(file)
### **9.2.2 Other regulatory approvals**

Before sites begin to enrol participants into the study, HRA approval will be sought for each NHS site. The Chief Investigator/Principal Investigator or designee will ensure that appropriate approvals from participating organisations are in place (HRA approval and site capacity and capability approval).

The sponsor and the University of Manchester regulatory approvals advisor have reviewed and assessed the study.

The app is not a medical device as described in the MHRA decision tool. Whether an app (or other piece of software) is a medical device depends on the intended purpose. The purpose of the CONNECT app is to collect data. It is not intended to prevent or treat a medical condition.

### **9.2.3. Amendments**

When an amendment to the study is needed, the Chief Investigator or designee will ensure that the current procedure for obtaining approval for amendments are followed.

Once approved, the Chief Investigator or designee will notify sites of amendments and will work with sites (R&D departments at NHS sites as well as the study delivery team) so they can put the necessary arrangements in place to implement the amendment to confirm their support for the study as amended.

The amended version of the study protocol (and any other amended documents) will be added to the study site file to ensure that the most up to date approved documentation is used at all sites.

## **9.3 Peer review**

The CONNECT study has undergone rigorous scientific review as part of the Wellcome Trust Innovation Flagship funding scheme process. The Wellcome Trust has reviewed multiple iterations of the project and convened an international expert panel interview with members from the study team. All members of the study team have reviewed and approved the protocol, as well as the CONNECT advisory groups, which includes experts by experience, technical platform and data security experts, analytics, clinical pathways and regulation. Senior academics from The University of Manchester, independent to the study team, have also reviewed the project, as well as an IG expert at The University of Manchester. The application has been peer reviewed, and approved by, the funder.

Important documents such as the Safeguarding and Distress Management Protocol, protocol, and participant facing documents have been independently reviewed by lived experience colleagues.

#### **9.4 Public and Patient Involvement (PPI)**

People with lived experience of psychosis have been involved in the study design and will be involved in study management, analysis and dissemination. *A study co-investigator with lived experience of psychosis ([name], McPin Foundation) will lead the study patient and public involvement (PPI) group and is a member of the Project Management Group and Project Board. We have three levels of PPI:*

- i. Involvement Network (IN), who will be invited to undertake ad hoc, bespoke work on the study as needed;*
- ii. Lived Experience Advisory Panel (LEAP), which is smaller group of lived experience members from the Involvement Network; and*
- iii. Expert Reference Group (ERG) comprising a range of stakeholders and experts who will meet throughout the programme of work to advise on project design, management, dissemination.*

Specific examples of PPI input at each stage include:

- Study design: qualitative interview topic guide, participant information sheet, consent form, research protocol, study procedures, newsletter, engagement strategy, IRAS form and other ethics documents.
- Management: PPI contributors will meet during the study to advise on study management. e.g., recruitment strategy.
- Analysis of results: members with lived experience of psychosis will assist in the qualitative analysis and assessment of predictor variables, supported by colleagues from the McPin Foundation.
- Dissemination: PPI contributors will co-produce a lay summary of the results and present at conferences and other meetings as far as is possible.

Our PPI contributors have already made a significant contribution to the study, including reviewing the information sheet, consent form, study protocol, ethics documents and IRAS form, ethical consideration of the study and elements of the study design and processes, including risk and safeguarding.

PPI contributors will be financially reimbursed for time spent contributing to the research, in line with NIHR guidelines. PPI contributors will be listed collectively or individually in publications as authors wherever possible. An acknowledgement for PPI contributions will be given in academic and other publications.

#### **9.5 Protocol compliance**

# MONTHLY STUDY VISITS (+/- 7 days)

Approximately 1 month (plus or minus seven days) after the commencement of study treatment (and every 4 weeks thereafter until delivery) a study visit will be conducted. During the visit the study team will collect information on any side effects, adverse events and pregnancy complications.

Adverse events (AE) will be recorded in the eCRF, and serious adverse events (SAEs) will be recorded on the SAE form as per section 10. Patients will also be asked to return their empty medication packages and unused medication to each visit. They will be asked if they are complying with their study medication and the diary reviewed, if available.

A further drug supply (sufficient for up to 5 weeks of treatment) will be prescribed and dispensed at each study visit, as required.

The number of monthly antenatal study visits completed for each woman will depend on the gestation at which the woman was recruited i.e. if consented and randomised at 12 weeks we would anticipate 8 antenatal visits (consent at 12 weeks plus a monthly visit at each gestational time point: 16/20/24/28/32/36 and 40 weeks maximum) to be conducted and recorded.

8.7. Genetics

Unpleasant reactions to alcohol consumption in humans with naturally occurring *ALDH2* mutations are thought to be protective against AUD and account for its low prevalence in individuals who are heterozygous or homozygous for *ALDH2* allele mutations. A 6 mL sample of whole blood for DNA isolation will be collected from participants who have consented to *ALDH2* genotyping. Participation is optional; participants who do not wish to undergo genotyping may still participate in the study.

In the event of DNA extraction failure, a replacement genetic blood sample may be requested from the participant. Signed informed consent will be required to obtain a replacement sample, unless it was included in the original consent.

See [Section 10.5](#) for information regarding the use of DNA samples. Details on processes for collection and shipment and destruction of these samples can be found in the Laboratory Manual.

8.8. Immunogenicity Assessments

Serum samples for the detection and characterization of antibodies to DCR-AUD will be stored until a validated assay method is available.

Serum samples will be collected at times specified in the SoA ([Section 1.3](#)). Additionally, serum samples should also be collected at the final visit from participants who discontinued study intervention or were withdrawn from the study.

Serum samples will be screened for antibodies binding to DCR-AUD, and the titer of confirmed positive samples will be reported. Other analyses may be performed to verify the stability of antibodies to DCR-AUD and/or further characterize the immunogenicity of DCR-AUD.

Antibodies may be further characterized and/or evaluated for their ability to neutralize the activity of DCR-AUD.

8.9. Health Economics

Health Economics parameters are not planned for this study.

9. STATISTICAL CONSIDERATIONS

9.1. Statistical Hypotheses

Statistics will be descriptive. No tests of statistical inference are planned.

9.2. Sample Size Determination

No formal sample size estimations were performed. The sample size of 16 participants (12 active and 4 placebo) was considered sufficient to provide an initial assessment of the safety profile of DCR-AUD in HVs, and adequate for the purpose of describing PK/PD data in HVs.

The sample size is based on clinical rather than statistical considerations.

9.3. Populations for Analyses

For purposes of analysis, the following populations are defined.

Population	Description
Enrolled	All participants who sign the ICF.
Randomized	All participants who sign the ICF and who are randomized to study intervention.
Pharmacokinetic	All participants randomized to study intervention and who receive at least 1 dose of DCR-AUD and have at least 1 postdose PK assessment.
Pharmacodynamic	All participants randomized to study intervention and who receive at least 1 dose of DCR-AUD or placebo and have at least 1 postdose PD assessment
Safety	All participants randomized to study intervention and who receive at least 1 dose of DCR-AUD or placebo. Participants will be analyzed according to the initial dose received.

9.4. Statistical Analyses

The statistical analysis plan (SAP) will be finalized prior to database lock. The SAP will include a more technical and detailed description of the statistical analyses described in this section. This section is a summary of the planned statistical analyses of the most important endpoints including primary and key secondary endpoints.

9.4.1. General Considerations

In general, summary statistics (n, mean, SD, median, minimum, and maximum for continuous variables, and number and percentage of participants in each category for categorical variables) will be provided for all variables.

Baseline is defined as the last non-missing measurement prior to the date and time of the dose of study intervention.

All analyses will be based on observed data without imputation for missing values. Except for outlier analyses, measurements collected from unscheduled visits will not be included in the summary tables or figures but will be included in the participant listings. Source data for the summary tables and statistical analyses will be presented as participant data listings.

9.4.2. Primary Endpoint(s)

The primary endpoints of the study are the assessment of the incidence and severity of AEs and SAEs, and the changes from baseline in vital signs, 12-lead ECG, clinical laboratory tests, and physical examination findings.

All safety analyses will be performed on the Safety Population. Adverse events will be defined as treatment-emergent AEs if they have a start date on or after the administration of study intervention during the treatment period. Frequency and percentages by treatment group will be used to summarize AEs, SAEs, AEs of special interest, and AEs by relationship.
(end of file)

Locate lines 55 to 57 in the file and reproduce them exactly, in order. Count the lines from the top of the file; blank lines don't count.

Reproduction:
9.4. Statistical Analyses

The statistical analysis plan (SAP) will be finalized prior to database lock. The SAP will include a more technical and detailed description of the statistical analyses described in this section. This section is a summary of the planned statistical analyses of the most important endpoints including primary and key secondary endpoints.

9.4.1. General Considerations